If one were to assemble a list of phrases capable of ruining your day, this one would definitely rank near the top.
Lawsuits can be costly in terms of time and money. They can also shift your focus away from your business, which can introduce opportunity costs.
So if one is to ascribe to the letter of the law, what should you do if your business gets sued?
Take it seriously and act immediately.
Contact Your Attorney
When served with a notice to appear, get in touch with your attorney right away. Your lawyer will review the summons and the case information to see if it was prepared properly. If it wasn’t, you could get the suit dismissed. Do not contact the person suing you (the plaintiff). As tempting as it might be to try to talk them down, you could wind up exacerbating their irritation.
Let the lawyers do the talking once a situation goes legal.
It is also absolutely critical to be 100 percent forthcoming in your conversations with your legal counsel—even if you have to disclose information of a personally embarrassing nature. Just as your lawyer will be working to assemble everything they can to protect you, the plaintiff’s lawyer is working to discover everything they can to attack you. Your attorney can only defend you against known threats, so disclose everything.
Gather Pertinent Evidence
You will be advised to collect every piece of information you have relating to the case. If you routinely shred documents or purge files as part of your business, stop at once to ensure the preservation of as much data as possible serving your case. Photos, emails, web pages, voice mail, video whatever—gather it all and get it to your lawyer as soon as possible. Expedience is your best friend when you’re being sued. The sooner you get materials to your lawyer, the more time you’ll afford them to investigate the matter and decide upon an appropriate course of action.
Inform Your Insurer
After contacting your lawyer, you next call should be to your insurance provider. Even if you think the suit isn’t covered under your general liability insurance quotes, it’s still a good idea to file a claim. If the case is covered, the insurance company will step in to defend you. However, they usually require you to inform them within a certain period of time, so it’s better to let them know right away and find out the situation isn’t covered than it is to delay notification only to learn you would have been covered if you’d acted sooner.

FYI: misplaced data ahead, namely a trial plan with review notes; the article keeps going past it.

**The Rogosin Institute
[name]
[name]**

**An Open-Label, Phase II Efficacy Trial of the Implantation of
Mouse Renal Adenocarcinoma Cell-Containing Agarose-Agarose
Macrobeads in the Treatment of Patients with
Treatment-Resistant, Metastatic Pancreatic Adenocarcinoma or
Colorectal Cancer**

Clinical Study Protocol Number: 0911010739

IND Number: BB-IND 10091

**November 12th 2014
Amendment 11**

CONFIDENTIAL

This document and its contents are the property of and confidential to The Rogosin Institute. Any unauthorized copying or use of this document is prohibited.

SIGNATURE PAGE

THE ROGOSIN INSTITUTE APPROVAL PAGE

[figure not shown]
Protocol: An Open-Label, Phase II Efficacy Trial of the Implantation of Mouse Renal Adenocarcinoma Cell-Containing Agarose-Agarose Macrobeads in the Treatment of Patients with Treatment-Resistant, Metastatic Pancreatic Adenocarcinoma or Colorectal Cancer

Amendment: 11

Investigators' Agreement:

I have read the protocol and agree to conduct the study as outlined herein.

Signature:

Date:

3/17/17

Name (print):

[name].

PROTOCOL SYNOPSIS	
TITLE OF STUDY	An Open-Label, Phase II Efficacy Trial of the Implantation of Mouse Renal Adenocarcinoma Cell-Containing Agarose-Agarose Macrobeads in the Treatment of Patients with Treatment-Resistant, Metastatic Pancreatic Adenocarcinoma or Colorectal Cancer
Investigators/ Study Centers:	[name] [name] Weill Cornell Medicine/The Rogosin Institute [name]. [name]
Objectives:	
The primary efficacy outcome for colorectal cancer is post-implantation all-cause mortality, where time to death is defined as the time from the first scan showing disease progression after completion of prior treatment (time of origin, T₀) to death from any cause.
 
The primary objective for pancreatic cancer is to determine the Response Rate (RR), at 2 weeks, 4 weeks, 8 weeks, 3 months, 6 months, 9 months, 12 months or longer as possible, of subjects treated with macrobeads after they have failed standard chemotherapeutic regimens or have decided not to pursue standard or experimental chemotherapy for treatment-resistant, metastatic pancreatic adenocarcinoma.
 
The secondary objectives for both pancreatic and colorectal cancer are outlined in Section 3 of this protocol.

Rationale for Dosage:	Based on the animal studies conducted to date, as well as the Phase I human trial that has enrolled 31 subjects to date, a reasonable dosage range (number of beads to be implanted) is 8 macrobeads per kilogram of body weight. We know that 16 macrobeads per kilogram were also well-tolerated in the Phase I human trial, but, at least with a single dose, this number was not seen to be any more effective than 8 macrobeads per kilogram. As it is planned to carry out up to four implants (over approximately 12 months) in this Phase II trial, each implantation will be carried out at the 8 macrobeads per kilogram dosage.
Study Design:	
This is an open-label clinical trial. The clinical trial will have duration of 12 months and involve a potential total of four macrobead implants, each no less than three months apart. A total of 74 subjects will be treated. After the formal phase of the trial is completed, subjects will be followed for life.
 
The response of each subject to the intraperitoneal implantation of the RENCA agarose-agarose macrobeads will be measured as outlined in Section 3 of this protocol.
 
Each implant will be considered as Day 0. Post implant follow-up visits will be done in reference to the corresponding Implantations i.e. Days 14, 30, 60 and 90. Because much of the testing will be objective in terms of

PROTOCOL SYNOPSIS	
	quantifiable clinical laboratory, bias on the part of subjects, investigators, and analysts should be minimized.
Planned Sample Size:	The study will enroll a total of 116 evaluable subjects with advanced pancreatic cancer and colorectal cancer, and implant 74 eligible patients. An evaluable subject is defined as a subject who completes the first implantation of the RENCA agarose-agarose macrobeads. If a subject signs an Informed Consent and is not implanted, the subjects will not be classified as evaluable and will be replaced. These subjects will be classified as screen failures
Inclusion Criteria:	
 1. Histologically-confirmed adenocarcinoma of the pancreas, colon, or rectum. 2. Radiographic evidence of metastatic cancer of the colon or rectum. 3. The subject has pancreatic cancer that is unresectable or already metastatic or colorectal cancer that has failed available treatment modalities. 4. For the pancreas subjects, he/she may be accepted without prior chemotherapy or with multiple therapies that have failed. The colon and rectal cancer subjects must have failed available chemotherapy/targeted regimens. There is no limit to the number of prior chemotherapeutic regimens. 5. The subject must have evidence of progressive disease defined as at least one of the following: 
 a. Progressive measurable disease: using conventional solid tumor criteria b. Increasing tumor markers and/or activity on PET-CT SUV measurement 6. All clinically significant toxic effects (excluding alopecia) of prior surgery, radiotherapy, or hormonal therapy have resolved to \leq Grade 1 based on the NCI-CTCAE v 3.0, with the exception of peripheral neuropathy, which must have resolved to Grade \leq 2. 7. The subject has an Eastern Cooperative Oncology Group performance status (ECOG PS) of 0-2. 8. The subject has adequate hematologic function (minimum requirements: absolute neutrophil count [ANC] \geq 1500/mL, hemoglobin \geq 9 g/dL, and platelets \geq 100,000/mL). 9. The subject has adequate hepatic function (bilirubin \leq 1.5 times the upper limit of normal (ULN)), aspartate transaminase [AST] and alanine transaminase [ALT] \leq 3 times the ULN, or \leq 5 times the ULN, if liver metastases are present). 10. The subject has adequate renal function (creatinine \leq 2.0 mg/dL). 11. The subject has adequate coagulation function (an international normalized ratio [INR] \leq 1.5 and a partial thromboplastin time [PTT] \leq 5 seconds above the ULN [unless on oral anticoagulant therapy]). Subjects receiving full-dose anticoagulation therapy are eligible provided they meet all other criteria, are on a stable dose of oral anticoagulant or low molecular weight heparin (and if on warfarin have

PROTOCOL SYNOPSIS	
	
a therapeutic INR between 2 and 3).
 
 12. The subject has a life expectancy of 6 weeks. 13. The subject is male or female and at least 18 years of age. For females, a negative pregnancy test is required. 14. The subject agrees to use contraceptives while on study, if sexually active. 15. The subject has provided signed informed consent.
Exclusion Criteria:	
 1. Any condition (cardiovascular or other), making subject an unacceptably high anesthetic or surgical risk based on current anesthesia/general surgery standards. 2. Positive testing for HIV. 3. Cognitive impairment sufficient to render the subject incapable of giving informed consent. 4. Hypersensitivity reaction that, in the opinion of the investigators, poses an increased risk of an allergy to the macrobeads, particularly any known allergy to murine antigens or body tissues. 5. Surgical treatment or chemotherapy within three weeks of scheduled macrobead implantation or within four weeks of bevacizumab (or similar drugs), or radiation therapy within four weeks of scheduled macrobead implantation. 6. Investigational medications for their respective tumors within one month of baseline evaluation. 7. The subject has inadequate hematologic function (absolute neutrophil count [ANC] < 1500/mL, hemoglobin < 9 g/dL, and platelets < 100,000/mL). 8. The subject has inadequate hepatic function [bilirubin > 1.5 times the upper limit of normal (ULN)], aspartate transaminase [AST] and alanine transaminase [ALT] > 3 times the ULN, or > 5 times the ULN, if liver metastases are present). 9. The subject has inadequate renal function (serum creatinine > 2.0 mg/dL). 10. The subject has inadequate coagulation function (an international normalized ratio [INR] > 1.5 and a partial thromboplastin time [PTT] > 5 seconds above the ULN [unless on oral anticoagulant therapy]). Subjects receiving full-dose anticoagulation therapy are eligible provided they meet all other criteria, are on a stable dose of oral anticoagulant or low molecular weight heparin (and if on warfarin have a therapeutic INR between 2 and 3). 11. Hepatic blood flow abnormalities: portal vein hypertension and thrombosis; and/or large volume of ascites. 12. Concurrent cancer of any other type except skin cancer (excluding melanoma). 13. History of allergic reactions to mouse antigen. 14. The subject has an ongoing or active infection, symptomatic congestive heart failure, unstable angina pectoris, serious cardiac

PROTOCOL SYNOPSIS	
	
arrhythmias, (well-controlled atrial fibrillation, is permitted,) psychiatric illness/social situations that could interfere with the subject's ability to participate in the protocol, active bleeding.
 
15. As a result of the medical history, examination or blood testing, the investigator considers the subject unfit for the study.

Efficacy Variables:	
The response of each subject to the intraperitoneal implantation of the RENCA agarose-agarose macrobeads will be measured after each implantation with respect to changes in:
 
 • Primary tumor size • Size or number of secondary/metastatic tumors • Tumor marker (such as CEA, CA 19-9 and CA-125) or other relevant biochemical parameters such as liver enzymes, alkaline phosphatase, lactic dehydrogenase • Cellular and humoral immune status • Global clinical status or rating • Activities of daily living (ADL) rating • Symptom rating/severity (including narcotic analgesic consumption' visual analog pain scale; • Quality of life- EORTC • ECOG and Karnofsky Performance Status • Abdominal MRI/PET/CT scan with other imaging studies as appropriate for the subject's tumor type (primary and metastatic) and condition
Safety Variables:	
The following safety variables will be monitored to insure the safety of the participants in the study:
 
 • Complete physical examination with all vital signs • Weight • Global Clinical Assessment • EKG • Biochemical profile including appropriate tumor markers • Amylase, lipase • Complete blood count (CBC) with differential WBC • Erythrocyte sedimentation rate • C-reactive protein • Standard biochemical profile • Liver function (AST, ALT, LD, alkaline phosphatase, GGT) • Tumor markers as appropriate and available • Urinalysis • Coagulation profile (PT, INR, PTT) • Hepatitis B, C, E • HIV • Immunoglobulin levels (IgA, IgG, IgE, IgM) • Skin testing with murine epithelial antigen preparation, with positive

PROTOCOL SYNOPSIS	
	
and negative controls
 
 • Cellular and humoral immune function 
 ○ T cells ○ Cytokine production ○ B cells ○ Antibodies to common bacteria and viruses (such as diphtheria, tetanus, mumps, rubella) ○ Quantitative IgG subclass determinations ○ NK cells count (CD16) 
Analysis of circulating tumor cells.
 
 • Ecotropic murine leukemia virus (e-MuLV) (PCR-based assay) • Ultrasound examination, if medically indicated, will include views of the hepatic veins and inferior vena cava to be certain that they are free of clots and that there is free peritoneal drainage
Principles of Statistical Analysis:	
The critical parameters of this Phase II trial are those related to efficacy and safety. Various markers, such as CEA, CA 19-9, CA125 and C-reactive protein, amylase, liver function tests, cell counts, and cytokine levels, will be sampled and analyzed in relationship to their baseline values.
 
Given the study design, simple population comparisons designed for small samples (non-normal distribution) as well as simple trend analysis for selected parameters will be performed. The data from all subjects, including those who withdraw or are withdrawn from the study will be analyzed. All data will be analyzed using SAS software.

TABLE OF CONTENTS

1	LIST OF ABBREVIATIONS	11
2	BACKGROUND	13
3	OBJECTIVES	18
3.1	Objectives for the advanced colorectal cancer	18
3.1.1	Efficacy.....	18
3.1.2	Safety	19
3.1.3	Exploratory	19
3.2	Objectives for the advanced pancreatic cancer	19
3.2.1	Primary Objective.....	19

Being sued can be a traumatic experience, so you may feel a need to discuss it with your friends and associates. This is a bad move. Those people may be called upon to testify in court. If you’ve told them something that could hurt your case, they could be compelled to reveal it. If you really must talk to someone to ease your anxiety, your clergy member, your doctor and/or your spouse are your only choices. These people cannot be forced to testify against you. Other than that, your lawyer is the only person with whom you should discuss the case.
Consider Settling or Filing a Countersuit
Sometimes, settlement can be your best course of action, even though you’re not at fault. Fighting a lawsuit is a bad time to let your ego take charge. Winning at all costs can sometimes result in just that—winning at all costs. If you’re looking at spend $80,000 to win a $10,000 case, it’s best to just pay the plaintiff to go away.
Another consideration is the countersuit. Sometimes, people file cases to obscure their liability in another area. A countersuit could bring this to light. Getting your attorney on the case early gives you an opportunity to explore all available legal means.
Above all, remain calm and rational throughout the process. Acting impulsively will do more harm than good. Taking the appropriate steps immediately will give you your best chance of coming through a lawsuit at minimal cost.
Note: While this article addresses a topic of a legal nature, it should not be construed as legal advice. Always consult an attorney for specific legal counseling.
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